• A 100 mL Schlenk flask was charged with 0.045 g (0.0654 mmol) of bis-(5,5′-trimethylstannyl)-3,3′-di-n-hexyl-silylene-2,2′-dithiophene, 0.043 g (0.0654 mmol) of 5,5′-bis(5-bromo-2-thienyl)-4,4′-dihexyl-2,2′-bithiazole, 1.0 mg (0.00109 mmol) of Pd2dba3, and 2.0 mg (0.0076 mmol) of PPh3. The flask was evacuated and refilled with argon three times. The solids were dissolved in 3 mL of o-xylene and the solution was heated to 95° C. for 24 hours. The solution was then cooled, poured into 500 mL of stirring MeOH, and filtered. The dark precipitate thus obtained was washed with MeOH, dried under vacuum to give a brown solid (0.069 g). Mn=3.7 kDa. Mw=4.6 kDa.
  • EXAMPLE 9 Preparation of 2,6-bis(4,4,5,5-tetramethyl-1,3,2-dioxaborolan-2-yl)-4H-4,4-bis(2′-ethylhexyl)cyclopenta[2,1-b:3,4-b′]thiophene
  • Figure US20070246094A1-20071025-C00021
  • 100 mL oven dried Schlenk flask was charged with 1.097 g (2.72 mmol) of 4H-4,4-bis(2′-ethylhexyl)cyclopenta[2,1-b:3,4-b′]dithiophene. The flask was evacuated and purged with argon three times. To this flask was then added 20 mL of dry, distilled THF. The resulting solution was cooled to −78° C. and 4.35 mL (10.88 mmol, 4 equv.) of 2.5M BuLi was added dropwise. The reaction was stirred for 1 hour at −78° C. and then warmed to room temperature and stirred for an additional 3 hours. The solution was cooled again to −78° C. and 2.77 mL (13.6 mmol, 5 equiv.) of 2-isopropoxy-4,4,5,5-tetramethyl-1,3,2-dioxaborolane was added in one portion via syringe. The reaction was stirred at −78° C. for 1 hour and then allowed to warm to room temperature overnight. The solution was poured into water and extracted with 4×150 mL of methyl tert-butyl ether. The organic layers were combined and washed with 2×150 mL of brine, dried with anhydrous MgSO4, and filtered. The solvent was removed under vacuum to yield and orange oil, which was purified by column chromatography (5% EtOAc in hexanes) to yield a colorless, viscous oil, 1.34 g (75% yield).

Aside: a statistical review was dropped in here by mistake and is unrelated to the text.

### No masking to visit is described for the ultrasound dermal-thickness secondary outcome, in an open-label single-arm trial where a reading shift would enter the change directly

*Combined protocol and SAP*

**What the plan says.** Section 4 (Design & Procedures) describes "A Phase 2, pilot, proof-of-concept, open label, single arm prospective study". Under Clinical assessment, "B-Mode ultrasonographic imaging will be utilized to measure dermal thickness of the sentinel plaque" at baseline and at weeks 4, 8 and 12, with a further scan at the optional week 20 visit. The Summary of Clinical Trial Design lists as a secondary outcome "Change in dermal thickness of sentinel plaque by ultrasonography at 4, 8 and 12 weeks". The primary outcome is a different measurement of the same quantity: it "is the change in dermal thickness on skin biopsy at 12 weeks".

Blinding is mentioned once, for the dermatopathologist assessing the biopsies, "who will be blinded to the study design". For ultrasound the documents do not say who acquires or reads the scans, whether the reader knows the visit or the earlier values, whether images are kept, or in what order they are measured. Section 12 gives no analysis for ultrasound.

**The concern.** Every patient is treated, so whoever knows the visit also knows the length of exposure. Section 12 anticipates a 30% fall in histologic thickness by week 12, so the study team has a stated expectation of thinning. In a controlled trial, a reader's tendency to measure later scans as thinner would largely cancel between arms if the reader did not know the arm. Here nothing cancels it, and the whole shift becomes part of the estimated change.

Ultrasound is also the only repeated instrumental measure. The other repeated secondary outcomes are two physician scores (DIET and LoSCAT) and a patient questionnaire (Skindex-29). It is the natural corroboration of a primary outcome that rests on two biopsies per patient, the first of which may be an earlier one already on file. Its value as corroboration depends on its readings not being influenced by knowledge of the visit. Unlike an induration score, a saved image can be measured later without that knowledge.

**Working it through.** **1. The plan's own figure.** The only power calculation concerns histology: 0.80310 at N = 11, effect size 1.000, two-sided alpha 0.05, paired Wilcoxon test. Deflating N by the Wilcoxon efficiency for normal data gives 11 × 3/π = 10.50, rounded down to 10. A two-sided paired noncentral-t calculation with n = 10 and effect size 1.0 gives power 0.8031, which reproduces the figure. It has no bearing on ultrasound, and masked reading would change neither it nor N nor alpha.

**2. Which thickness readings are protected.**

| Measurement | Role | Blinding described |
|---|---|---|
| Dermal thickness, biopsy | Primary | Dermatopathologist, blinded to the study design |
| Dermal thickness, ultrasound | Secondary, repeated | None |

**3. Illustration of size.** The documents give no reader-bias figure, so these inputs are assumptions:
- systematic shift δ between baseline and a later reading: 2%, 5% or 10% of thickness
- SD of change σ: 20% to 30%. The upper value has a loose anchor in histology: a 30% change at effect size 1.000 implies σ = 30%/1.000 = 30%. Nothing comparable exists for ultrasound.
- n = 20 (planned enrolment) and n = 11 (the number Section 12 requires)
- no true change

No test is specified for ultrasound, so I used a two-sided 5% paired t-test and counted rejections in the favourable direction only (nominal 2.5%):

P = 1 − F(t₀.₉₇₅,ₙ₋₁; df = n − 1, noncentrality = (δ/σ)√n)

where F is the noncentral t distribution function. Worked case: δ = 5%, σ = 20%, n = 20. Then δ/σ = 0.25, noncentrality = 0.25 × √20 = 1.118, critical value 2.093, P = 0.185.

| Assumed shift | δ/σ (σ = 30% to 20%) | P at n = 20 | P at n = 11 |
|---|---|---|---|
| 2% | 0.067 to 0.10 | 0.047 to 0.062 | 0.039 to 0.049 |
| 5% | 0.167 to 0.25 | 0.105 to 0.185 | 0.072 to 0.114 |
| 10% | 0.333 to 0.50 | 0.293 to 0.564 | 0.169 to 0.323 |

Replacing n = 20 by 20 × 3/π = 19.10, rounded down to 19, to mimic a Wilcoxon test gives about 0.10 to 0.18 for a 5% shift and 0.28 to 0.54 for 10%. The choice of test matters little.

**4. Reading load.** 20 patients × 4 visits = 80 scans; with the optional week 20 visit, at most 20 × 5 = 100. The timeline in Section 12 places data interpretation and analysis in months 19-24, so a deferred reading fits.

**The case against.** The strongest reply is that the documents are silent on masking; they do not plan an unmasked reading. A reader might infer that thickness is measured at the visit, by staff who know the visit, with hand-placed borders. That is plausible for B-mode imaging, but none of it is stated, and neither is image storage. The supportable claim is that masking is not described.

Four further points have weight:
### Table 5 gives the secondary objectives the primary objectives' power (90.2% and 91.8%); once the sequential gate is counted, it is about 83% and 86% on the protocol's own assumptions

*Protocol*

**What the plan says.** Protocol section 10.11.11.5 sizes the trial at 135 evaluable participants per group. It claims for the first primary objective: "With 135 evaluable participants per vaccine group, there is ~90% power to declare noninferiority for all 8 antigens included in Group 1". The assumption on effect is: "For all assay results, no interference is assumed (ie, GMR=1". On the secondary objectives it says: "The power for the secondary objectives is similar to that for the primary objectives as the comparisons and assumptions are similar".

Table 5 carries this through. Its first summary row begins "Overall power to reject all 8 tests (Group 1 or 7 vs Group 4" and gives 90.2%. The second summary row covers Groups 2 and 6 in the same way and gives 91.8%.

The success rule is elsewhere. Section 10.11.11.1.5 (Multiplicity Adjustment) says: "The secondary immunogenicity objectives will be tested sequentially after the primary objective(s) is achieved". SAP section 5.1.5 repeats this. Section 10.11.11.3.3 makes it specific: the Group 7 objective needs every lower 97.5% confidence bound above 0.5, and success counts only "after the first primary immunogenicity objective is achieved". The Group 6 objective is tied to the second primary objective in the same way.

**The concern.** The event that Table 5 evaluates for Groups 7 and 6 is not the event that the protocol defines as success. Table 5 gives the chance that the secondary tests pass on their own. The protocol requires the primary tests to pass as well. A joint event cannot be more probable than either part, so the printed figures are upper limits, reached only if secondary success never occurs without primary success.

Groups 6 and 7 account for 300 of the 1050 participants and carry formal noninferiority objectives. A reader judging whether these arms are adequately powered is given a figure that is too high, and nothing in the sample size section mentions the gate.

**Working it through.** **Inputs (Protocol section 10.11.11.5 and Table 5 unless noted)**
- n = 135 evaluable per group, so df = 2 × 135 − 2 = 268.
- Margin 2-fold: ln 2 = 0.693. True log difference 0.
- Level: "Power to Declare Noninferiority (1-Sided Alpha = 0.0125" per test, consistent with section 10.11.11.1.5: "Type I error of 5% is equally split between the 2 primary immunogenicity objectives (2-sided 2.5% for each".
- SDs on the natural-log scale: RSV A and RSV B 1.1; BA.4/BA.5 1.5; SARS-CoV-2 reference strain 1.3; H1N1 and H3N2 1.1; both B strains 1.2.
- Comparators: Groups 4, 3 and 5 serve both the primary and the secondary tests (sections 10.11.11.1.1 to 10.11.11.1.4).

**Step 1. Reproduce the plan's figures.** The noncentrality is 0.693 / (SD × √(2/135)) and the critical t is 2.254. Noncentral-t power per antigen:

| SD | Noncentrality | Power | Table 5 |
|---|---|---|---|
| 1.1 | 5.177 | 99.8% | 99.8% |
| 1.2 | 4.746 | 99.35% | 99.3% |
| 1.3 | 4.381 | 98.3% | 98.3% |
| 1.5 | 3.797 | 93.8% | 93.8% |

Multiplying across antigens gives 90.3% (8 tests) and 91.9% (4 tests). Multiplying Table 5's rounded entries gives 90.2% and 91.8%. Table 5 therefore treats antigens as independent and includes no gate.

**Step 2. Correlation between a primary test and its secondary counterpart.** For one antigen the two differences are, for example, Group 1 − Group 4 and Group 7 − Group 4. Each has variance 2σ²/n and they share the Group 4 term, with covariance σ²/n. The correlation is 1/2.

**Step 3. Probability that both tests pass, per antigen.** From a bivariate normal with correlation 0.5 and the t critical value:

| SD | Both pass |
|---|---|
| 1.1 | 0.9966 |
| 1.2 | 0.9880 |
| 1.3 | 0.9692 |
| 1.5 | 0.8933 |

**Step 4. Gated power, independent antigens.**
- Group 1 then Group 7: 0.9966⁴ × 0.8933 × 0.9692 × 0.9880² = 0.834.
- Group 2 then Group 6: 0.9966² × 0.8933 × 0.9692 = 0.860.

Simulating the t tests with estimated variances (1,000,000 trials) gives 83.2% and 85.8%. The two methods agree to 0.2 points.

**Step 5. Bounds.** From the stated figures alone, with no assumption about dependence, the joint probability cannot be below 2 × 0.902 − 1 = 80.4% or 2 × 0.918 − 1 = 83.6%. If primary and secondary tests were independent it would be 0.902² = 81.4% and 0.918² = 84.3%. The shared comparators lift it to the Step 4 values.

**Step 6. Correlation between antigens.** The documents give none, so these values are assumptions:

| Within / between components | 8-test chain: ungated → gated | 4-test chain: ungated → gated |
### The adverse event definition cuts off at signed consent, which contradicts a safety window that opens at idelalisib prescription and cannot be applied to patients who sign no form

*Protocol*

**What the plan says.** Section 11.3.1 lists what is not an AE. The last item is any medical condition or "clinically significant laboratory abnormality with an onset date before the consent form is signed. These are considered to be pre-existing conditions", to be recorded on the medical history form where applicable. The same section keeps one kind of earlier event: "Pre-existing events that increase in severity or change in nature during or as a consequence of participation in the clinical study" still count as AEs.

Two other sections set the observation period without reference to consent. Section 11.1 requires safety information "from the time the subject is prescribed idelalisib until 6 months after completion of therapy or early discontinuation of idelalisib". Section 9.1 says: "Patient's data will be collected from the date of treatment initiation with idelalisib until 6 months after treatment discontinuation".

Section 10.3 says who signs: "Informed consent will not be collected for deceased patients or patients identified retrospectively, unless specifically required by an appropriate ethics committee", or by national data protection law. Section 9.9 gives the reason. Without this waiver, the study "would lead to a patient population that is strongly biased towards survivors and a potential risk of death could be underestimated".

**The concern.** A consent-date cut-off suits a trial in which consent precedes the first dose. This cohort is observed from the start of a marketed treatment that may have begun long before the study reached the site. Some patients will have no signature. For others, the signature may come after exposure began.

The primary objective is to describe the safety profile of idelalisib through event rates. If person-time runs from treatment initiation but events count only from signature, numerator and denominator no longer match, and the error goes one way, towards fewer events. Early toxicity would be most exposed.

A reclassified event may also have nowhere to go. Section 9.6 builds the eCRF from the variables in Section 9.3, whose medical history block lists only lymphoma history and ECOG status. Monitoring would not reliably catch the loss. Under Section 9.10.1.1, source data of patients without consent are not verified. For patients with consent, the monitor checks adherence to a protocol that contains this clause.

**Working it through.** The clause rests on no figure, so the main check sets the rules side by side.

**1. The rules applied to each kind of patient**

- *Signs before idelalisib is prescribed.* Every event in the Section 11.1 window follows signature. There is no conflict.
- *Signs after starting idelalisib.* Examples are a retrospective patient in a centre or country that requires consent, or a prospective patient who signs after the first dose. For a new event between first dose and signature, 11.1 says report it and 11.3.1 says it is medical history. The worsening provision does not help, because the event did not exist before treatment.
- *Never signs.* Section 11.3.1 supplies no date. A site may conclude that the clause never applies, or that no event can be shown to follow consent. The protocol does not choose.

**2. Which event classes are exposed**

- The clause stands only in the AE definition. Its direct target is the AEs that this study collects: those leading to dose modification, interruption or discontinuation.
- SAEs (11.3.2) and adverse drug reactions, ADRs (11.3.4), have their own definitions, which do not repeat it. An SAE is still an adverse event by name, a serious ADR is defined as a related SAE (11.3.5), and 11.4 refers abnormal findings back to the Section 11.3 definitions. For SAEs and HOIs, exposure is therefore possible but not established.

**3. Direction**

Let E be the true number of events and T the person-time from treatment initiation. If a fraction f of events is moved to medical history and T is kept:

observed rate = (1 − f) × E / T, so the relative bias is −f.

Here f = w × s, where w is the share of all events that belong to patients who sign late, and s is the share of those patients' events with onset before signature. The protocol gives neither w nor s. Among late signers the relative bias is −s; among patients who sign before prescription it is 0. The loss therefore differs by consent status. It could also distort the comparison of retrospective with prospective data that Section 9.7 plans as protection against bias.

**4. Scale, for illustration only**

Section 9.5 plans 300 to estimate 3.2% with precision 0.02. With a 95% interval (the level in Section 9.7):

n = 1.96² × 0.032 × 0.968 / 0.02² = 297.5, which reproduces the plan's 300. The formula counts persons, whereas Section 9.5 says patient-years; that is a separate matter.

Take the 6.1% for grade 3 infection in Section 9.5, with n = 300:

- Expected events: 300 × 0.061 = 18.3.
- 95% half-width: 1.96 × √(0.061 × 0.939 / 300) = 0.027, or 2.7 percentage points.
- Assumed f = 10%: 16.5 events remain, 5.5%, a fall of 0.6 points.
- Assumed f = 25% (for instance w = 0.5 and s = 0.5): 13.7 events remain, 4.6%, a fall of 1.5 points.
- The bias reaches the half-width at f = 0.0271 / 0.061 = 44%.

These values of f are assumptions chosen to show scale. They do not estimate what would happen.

• EXAMPLE 10 Polymerization of 2,6-bis(4,4,5,5-tetramethyl-1,3,2-dioxaborolan-2-yl)-4H-4,4-bis(2′-ethylhexyl)cyclopenta[2,1-b:3,4-b′]thiophene and 5,5′-bis(5-bromo-2-thienyl)-4,4′-dihexyl-2,2′-bithiazole
  • Figure US20070246094A1-20071025-C00022